1831 in the United Kingdom
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- Monarch – William IV
- Prime Minister – Charles Grey, 2nd Earl Grey (Whig)
- Parliament – 9th (until 23 April), 10th (starting 14 June)
- 3 March – Tithe War breaks out in Ireland.
- 7 March – Royal Astronomical Society receives its Royal Charter.
- 12 April – Broughton Suspension Bridge over the River Irwell collapses under marching troops.
- 27 April – Ending of the Anglo-Ashanti war.
- 28 April–1 June – general election results in a Whig victory, and a mandate for electoral reform.
- May–June – Merthyr Rising in Merthyr Tydfil.
- 30 May – census in the United Kingdom.
- 1 June – Royal Navy officer and explorer James Clark Ross leads the first expedition to reach the Magnetic North Pole.
- 8 June – Freeminers in the Forest of Dean, led by Warren James, break down enclosures in the Forest.
- 1 August – the new London Bridge is officially opened.
- 17 August – the paddle steamer Rothsay Castle is wrecked at the eastern end of the Menai Strait with the loss of 93 lives.
- 29 August – Michael Faraday demonstrates electromagnetic induction.
- 8 September – coronation of King William IV.
- 22 September – the House of Commons passes the Reform Bill, but this is later defeated in the Lords.
- 27 September – British Association for the Advancement of Science first meets, in York.
- October – King's College London opens.
- 9–11 October – riots in Nottingham: Nottingham Castle and a silk mill at Beeston are gutted by fire.
- 15 October – Truck Act prohibits payment of wages other than in cash.
- 26 October – cholera epidemic begins in Sunderland.
- 28 October – Michael Faraday constructs the first dynamo.
- 31 October – Queen Square riots, Bristol: Rioters burn down 100 houses in Bristol (including the Bishop's palace); intervention by the 14th Dragoons leads to death or injury of hundreds.
- December – first meeting in England of the Plymouth Brethren, organised primarily by George Wigram, Benjamin Wills Newton and John Nelson Darby.
- 27 December – Charles Darwin embarks on his historic voyage aboard HMS Beagle from Plymouth.
- Undated – The house which will eventually contain Abbey Road Studios is built in the St John's Wood district of London.
- January – Joseph Livesey begins publishing The Moral Reformer in Preston, Lancashire, the first publication of the temperance movement in England.
- Mrs Gore's novels Pin Money, Mothers and Daughters, The School for Coquettes and The Tuileries.
- Thomas Hood's poem The Dream of Eugene Aram, the Murderer.
- Thomas Love Peacock's anonymous novel Crotchet Castle.
- Mary Prince's slave narrative The History of Mary Prince.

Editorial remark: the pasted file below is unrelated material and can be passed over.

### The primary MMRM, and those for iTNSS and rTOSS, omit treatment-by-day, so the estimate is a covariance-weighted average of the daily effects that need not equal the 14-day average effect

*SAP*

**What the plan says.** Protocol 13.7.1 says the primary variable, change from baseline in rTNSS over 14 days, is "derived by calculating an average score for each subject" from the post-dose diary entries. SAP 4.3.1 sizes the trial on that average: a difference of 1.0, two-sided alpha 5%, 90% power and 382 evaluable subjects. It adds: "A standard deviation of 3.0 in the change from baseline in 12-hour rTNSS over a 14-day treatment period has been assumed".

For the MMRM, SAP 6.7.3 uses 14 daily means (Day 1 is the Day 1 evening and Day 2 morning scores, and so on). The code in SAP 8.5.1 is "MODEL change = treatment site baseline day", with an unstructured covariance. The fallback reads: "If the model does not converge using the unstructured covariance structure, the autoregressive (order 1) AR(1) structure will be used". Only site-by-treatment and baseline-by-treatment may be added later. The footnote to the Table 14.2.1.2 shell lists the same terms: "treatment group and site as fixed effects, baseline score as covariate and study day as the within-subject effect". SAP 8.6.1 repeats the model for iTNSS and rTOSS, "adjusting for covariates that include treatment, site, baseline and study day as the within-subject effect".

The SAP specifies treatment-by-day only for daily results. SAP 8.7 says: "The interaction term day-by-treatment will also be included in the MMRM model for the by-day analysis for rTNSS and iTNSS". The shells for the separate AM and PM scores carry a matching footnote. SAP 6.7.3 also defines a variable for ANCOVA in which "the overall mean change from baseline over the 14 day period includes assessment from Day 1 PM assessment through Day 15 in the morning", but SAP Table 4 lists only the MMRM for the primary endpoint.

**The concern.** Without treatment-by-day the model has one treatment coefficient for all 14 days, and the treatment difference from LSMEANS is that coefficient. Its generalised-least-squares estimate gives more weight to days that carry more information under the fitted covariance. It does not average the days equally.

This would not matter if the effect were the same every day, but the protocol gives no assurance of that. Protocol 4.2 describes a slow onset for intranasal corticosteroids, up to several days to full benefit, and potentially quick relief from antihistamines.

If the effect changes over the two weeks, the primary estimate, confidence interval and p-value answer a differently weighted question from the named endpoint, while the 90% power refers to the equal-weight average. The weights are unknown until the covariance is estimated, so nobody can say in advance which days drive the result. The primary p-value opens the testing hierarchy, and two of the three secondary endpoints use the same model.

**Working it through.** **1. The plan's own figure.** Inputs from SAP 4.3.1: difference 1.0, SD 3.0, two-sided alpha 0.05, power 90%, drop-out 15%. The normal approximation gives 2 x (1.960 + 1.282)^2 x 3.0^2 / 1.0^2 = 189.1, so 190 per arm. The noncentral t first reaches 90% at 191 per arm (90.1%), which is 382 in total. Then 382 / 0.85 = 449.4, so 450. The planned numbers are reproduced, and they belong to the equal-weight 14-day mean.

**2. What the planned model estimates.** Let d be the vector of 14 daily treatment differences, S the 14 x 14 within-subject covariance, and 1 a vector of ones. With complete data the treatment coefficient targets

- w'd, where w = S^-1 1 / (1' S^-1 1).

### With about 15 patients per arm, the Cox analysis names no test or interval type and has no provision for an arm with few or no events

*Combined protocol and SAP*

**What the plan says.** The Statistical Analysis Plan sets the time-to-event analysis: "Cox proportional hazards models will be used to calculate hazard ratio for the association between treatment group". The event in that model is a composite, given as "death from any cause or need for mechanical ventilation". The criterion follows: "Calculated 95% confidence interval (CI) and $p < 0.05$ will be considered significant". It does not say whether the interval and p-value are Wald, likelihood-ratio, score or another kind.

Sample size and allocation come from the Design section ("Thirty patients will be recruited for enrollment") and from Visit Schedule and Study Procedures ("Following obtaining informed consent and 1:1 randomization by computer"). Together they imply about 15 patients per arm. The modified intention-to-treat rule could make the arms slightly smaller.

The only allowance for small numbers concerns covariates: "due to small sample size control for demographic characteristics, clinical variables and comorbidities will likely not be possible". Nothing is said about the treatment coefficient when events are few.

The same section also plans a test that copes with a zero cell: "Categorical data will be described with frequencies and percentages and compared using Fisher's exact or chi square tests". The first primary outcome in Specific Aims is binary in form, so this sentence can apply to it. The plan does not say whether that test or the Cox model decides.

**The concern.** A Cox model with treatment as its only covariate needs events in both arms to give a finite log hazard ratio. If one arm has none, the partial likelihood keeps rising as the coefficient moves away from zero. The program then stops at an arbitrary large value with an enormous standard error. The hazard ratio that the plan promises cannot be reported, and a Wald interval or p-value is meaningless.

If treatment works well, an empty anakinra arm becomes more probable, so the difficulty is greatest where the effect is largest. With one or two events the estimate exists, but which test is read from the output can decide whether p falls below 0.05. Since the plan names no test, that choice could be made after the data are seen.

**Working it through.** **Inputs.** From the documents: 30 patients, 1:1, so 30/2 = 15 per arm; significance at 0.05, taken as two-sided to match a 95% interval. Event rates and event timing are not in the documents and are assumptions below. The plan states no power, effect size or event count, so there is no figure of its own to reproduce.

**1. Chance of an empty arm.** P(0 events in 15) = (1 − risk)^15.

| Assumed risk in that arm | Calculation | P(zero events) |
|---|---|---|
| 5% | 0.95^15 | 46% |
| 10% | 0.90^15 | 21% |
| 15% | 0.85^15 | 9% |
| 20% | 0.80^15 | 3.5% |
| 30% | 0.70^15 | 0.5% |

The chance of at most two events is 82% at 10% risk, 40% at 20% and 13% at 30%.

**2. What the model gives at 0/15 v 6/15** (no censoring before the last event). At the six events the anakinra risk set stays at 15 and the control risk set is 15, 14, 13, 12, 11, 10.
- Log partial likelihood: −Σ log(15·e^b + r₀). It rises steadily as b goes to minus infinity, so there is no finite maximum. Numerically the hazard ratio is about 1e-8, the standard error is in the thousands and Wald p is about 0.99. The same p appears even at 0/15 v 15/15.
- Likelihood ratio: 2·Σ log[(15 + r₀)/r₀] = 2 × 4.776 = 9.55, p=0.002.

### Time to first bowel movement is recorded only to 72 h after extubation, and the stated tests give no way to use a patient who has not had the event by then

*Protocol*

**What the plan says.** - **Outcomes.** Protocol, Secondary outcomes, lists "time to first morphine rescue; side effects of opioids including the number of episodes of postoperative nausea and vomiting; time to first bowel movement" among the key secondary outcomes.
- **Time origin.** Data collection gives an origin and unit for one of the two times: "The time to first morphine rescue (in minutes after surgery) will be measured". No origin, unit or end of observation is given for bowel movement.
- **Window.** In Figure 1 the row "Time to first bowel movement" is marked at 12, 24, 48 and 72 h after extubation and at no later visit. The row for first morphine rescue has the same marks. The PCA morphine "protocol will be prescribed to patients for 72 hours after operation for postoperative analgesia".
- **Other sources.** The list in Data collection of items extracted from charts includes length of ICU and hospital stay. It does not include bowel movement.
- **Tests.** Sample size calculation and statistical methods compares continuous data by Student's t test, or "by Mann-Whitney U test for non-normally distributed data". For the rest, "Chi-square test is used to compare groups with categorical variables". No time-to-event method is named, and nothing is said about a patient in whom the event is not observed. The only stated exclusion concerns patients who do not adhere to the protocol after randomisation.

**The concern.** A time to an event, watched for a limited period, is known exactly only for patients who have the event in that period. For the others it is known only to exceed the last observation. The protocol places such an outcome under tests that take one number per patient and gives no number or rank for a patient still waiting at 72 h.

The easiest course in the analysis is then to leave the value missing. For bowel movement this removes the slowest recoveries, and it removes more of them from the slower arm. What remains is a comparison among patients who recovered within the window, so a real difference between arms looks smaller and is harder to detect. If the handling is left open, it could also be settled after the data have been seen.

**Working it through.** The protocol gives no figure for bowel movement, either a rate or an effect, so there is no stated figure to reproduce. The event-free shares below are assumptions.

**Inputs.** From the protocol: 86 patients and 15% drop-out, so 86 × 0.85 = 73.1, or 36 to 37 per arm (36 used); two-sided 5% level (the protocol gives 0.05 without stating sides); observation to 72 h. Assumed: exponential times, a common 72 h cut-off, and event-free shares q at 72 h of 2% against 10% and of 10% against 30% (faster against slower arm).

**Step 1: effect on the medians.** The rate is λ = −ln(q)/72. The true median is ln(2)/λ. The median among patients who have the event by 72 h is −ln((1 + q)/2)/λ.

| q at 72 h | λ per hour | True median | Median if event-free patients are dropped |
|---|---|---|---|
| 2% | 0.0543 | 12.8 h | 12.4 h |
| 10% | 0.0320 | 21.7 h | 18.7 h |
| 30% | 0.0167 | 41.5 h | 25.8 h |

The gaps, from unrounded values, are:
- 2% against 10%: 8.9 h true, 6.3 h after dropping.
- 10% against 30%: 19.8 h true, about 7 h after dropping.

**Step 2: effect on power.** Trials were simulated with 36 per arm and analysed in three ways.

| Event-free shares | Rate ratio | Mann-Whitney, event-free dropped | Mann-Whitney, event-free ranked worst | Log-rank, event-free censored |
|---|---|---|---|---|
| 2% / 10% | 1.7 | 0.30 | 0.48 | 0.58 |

- 21 March – Dorothea Beale, proponent of women's education (died 1906)
- 7 May – Richard Norman Shaw, architect (died 1912)
- 16 May – David E. Hughes, musician and professor of music (died 1900)
- 13 June – James Clerk Maxwell, physicist (died 1879)
- 14 October – Samuel W. Johnson, railway locomotive engineer (died 1912)
- 15 October – Isabella Bird, explorer, writer, photographer and naturalist (died 1904)
- 21 February – Robert Hall, Baptist minister (born 1764)
- 20 April – John Abernethy, surgeon (born 1764)
- 8 June – Sarah Siddons, actress (born 1755 in Wales)
- December – Happy Jerry, mandrill (born before 1815 in West Africa)
- "A brief history of the RAS". Royal Astronomical Society. Archived from the original on 30 January 2011. Retrieved 6 February 2011.
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- Palmer, Alan; Veronica (1992). The Chronology of British History. London: Century Ltd. pp. 257–258. ISBN 0-7126-5616-2.
- Anstis, Ralph (1986). Warren James and the Dean Forest Riots. Coalway: Albion House. ISBN 978-0-9511371-0-9.
- Penguin Pocket On This Day. Penguin Reference Library. 2006. ISBN 0-14-102715-0.
- "Icons, a portrait of England 1820–1840". Archived from the original on 22 September 2007. Retrieved 12 September 2007.
- Beckett, John (20 July 2008). "Riot and rebellion". The Nottinghamshire Heritage Gateway. Retrieved 26 December 2016.
- The History Today Companion to British History. London: Collins & Brown. 1995. p. 762. ISBN 1-85585-178-4.
- "Revolting riots in Queen Square". Made in Bristol. BBC. 2004. Retrieved 16 February 2011.
- Burnham, Jonathan D. (2004). "The Emergence of the Plymouth Brethren". A Story of Conflict: the Controversial Relationship Between Benjamin Wills Newton and John Nelson Darby. Carlisle: Paternoster Press. ISBN 978-1-84227-191-9. OCLC 56336926.
- Livingstone, Elizabeth A. (2000). The Concise Oxford Dictionary of the Christian Church. Oxford University Press. ISBN 978-0-19-280057-2. OCLC 46858944.
- Leavis, Q. D. (1965). Fiction and the Reading Public (2nd ed.). London: Chatto & Windus.